24 June 2012

Victoria Cross: H. A. Carter


Lieutenant, Number 6 Company, Indian Mounted Infantry

Born: 26 May 1874, Exeter, Devon
Died: 13 January 1916, St Erth, Cornwall

Citation: During a reconnaissance near Jidballi, on 19th December, 1903, when the two Sections of the Poona Mounted Infantry and the Tribal Horse were retiring before a force of Dervishes which outnumbered them by thirty to one, Lieutenant Carter rode back alone, a distance of four hundred yards, to the assistance of Private Jai Singh, who had lost his horse, and was closely pursued by a large number of the enemy, and, taking the Sepoy up behind him, brought him safely away.
When Lieutenant Carter reached Private Jai Singh, the Sections were several hundred yards off.

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In consequence of the above, the appointment of this Officer to the Distinguished Service Order, which was notified in the London Gazette of 7th June, 1904, is cancelled.

[London Gazette issue 27742 dated 9 Dec 1904, published 9 Dec 1904.]

Note: Jidballi, or Jidbaale, is in the Sanaag region of what was then Somaliland, and is now part of northern Somalia.

10 June 2012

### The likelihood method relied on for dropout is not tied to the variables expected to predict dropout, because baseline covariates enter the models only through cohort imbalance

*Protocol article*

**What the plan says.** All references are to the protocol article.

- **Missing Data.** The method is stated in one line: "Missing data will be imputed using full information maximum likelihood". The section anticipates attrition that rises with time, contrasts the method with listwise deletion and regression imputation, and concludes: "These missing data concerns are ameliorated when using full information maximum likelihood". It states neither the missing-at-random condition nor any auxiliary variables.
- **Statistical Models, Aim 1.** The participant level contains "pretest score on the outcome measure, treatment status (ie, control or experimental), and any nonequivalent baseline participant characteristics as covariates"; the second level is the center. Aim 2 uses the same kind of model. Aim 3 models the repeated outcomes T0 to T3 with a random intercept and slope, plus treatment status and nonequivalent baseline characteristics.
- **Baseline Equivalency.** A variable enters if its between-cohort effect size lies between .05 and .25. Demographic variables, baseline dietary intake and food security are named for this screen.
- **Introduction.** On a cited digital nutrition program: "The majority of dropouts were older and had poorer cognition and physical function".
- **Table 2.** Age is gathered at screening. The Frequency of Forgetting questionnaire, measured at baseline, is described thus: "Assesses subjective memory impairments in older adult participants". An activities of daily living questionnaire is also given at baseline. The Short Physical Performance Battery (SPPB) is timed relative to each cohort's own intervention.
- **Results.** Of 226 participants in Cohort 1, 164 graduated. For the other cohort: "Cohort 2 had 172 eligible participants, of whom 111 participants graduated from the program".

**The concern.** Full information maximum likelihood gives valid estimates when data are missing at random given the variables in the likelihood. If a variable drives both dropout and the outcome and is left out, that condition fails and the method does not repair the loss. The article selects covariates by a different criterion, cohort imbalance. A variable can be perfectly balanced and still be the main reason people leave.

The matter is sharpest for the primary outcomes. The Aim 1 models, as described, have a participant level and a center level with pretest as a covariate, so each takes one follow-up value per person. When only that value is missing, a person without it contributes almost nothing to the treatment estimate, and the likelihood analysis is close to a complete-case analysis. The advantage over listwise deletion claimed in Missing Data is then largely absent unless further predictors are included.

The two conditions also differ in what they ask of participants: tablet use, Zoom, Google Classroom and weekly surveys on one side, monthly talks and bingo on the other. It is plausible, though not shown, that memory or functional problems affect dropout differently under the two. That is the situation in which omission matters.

Medal of Honor: C. A. Lindbergh


Captain, US Army Air Corps Reserve

Born: 4 February 1902, Detroit, Michigan
Died: 26 August 1974, Kipahulu, Hawaii

Citation: For displaying heroic courage and skill as a navigator, at the risk of his life, by his nonstop flight in his airplane, the Spirit of St. Louis, from New York City to Paris, France, 20-21 May 1927, by which Capt. Lindbergh not only achieved the greatest individual triumph of any American citizen but demonstrated that travel across the ocean by aircraft was possible.

03 June 2012

Medal of Honor: W. Smith


Quartermaster, US Navy; USS Kearsarge

Born: 1838, Ireland
Died: 12 January 1902, Merrimack County, New Hampshire

Citation: Served as second quartermaster on board the U.S.S. Kearsarge when she destroyed the Alabama off Cherbourg, France, 19 June 1864. Acting as captain of the 11-inch pivot gun of the second division, Smith carried out his duties courageously and deserved special notice for the deliberate and cool manner in which he acted throughout the bitter engagement. It is stated by rebel officers that this gun was more destructive and did more damage than any other gun of Kearsarge.

Note: One of 17 Kearsarge crewmen who were awarded the Medal of Honor for this action.